I don’t think glue on skins are the right fit for me for a handful of reasons. However my Scoot Boots are working really well on training rides often at 100% if the terrain isn’t too challenging. The other things I like is they have good breakover, easy to use, easy to clean, easy to carry on the saddle simply by clipping the heel on with a carabiner, also it turns out that as I’m hoping her feet grow out over time and underneath her instead of long in the toe as they had been before, I find she works best in a boot that seems to have a generous fit. They don’t come off, they don’t rub and she keeps them on well. But they add just a touch of surface area distribution to her footprint which I don’t think hurts her at all right now.

(you can see how easy they are to attach to the saddle with a carabiner here- I always struggled with easyboots and renegades to find a good way to carry them along)

In rugged conditions or mud there’s a chance of a boot twisting or coming loose so I’ve heard of people using sikaflex (a silicone product) on the bottom of the boot that helps adhere the shell to the foot just a little better. It dries soft so doubles as a protective layer as well. The issue is it dries S-L-O-W which makes it a little tricky to work with on a horse that cannot stand perfectly still for an hour or so…..

The technique I thought I’d try was to glue the sik right as were loading on the trailer for the ride- so at least on the trailer they are mostly in place for a couple hours.

I added a layer of vetwrap temporarily to the outside helping the boot move less as the horse walks on to load.

This worked great.

But one concern developed over the day and a half she stood around with the boots sik-ed onto her feet in camp. I was concerned that it was too much time with even soft pressure on her soles.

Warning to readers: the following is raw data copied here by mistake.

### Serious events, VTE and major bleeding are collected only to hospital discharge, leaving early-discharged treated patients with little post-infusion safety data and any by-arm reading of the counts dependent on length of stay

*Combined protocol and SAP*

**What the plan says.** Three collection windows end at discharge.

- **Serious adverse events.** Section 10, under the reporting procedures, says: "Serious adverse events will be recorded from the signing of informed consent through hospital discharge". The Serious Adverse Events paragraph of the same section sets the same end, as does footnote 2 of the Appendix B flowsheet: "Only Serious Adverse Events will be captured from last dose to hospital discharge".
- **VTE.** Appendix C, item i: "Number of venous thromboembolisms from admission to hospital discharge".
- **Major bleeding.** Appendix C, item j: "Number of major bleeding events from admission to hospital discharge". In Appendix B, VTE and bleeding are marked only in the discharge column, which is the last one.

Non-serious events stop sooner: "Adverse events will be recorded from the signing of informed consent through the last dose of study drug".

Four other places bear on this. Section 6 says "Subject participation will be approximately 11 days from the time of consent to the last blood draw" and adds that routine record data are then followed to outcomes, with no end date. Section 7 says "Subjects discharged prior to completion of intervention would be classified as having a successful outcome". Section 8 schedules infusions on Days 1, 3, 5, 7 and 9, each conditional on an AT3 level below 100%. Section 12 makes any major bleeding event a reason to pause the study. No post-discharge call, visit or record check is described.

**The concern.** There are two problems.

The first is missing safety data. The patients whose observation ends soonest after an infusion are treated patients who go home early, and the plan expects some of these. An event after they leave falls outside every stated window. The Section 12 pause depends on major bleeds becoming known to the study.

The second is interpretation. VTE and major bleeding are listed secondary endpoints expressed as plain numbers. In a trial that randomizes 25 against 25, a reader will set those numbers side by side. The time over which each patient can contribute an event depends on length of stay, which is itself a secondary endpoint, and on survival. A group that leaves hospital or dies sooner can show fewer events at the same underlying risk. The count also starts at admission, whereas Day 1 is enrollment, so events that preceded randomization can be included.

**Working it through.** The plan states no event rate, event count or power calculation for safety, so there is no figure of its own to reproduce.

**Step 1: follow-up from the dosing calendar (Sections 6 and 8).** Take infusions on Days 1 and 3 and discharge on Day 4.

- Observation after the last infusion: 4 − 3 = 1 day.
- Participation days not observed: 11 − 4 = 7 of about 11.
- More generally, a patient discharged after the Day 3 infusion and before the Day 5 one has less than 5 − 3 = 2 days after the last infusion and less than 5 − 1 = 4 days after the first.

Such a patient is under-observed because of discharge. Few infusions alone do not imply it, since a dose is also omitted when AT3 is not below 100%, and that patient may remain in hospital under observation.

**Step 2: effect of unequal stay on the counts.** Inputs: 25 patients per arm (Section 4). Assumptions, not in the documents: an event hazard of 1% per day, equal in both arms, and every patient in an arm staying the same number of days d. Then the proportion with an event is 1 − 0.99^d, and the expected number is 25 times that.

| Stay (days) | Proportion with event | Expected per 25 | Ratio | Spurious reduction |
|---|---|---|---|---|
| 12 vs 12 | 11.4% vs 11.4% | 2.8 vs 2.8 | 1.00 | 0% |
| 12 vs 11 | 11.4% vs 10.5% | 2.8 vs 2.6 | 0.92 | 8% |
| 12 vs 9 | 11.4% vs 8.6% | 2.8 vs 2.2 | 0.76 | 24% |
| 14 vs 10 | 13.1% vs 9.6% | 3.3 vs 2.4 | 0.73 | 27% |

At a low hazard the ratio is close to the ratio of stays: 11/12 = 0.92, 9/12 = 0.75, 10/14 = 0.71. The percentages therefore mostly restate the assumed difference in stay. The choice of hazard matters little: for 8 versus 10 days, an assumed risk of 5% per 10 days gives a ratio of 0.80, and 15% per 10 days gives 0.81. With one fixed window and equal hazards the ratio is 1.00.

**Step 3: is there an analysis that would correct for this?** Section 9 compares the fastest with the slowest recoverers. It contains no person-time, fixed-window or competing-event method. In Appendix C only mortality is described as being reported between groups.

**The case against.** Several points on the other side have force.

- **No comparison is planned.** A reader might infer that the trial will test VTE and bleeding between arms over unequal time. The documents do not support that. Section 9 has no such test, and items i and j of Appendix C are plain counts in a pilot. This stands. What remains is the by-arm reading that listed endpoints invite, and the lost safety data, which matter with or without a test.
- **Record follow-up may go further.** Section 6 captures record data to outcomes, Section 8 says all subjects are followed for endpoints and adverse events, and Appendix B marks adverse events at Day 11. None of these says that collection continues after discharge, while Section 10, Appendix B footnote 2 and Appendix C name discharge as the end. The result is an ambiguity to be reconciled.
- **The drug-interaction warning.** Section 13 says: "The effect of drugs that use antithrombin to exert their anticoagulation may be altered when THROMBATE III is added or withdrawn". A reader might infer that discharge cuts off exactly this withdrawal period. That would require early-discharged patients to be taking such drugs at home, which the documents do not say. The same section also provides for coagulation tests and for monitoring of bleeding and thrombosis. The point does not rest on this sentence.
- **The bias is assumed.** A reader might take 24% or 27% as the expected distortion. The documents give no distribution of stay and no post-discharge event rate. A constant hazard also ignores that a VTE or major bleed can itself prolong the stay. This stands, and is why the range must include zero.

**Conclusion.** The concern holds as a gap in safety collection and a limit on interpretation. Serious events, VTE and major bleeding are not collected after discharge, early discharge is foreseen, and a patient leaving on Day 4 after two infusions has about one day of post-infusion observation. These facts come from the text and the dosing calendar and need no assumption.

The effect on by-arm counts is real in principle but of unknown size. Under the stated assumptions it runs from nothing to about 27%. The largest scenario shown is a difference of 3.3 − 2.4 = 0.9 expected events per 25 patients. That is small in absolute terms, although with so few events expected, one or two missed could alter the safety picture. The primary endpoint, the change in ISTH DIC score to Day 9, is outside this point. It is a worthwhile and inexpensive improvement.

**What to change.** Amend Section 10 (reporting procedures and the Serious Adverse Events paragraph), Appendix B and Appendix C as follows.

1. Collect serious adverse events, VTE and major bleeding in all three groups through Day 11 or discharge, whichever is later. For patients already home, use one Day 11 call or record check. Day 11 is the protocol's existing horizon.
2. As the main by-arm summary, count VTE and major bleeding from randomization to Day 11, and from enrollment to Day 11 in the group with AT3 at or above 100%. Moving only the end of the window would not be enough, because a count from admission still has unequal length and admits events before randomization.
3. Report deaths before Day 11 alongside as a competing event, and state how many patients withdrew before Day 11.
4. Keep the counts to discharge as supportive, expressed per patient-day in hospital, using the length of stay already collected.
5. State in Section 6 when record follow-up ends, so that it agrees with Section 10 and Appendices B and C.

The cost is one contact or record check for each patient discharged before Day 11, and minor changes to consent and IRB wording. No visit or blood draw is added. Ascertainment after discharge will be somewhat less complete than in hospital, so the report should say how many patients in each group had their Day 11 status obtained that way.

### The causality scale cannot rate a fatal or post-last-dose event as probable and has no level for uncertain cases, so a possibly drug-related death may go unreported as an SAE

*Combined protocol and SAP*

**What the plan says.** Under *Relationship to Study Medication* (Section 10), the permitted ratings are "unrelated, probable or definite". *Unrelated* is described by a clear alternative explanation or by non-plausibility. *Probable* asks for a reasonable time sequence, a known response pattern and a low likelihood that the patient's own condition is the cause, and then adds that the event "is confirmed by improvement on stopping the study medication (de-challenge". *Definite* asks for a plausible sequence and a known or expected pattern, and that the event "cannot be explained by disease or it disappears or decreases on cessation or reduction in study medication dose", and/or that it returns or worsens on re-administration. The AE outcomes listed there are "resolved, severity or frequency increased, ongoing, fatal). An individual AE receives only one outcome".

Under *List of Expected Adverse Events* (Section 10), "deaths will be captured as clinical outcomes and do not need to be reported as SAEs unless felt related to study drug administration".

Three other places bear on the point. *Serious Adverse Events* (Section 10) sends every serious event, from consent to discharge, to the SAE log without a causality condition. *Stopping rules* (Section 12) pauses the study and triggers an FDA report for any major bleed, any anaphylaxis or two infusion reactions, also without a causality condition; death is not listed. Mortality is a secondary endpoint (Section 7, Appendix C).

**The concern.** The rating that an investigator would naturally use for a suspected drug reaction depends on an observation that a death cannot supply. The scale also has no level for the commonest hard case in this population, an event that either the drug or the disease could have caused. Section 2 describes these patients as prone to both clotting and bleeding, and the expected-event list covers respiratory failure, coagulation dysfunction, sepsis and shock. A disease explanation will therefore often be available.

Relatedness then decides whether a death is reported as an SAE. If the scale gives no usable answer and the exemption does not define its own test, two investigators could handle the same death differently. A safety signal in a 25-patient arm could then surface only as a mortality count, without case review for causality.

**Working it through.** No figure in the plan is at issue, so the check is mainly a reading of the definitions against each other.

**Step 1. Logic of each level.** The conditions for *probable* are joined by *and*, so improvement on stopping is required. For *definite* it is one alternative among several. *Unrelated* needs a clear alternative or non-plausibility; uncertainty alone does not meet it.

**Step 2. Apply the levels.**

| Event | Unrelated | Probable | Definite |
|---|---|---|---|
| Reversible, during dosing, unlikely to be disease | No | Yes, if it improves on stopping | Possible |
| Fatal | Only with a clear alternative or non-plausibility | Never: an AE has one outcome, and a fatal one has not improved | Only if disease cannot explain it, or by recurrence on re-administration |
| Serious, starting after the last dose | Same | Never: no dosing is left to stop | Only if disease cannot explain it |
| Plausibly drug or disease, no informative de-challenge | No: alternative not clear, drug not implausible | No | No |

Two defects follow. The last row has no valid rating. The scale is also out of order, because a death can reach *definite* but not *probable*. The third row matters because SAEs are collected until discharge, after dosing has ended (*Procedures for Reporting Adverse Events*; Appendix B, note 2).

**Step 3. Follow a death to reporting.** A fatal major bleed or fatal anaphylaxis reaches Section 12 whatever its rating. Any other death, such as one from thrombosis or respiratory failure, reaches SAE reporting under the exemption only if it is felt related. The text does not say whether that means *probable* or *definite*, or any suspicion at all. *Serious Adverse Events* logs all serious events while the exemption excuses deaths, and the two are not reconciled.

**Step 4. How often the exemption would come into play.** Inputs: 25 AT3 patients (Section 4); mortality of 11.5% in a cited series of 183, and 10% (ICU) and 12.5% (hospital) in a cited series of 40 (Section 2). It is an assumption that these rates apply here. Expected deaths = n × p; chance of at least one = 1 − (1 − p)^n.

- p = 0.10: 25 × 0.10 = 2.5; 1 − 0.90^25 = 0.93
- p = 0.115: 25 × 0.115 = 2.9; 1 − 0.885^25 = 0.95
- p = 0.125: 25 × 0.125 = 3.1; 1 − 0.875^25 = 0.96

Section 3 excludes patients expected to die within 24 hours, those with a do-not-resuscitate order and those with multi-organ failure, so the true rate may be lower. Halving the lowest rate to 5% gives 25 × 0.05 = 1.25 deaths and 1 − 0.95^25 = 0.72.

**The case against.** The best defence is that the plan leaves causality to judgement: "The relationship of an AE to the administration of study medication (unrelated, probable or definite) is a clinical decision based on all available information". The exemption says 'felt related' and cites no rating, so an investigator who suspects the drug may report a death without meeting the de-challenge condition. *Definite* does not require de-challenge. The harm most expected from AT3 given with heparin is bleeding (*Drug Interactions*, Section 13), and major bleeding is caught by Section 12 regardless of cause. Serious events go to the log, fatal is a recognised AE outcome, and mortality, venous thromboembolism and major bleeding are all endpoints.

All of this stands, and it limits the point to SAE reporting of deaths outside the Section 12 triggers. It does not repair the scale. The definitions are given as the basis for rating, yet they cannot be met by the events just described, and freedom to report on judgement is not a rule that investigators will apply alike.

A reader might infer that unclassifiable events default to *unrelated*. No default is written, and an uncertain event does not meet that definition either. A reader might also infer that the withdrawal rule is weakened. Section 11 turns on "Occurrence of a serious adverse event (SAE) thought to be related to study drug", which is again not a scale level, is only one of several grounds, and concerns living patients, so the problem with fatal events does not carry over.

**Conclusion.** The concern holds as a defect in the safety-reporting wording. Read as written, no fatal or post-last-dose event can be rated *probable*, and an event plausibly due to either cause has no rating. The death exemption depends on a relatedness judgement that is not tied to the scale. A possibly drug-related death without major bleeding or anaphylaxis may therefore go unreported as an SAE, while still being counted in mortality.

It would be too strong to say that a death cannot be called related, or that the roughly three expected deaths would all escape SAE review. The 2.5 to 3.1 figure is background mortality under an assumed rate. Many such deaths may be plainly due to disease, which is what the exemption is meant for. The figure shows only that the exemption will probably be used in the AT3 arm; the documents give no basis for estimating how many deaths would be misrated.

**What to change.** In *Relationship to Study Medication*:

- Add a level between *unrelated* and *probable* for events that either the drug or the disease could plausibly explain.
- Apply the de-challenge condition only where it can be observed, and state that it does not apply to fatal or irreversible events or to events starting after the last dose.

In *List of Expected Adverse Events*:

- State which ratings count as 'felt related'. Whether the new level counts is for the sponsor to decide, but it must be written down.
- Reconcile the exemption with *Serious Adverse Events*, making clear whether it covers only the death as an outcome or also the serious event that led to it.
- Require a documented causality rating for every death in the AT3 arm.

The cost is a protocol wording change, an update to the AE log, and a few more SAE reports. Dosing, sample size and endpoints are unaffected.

I slept outside both nights next to her pen as it was clear and warm. The first night she was very normal to what I’ve come to expect. She ate and drank a lot and she laid down once that I am aware of for a decent period of time.

The next day I left her about 12 hours (7am- 7pm) to volunteer with the vets at bird haven only a quick run through camp around 2pm to ensure she had water and hay. She stood around for the most part on a warm day stomping flies. I hated hearing her stomp her booted foot on the ground loosening the sik layer and also probably not great on her feet all day as I’d filled in the little concavity she had with the silicone.

True enough that night her pattern changed. She laid down many times for small intervals. I was pretty certain she was just getting off her feet. Sometimes she laid down and munched hay. She wasn’t lame or in pain- but I believe it was too long to have the boots and sikaflex for my comfort.

First thing in the morning I pulled the boots off and easily dug out the silicone layer from the valleys next to her frog and she seemed glad for me to do so (she stood very still in the pen without being tied for me and never fidgeted). The boots had loosened with all the fly stamping.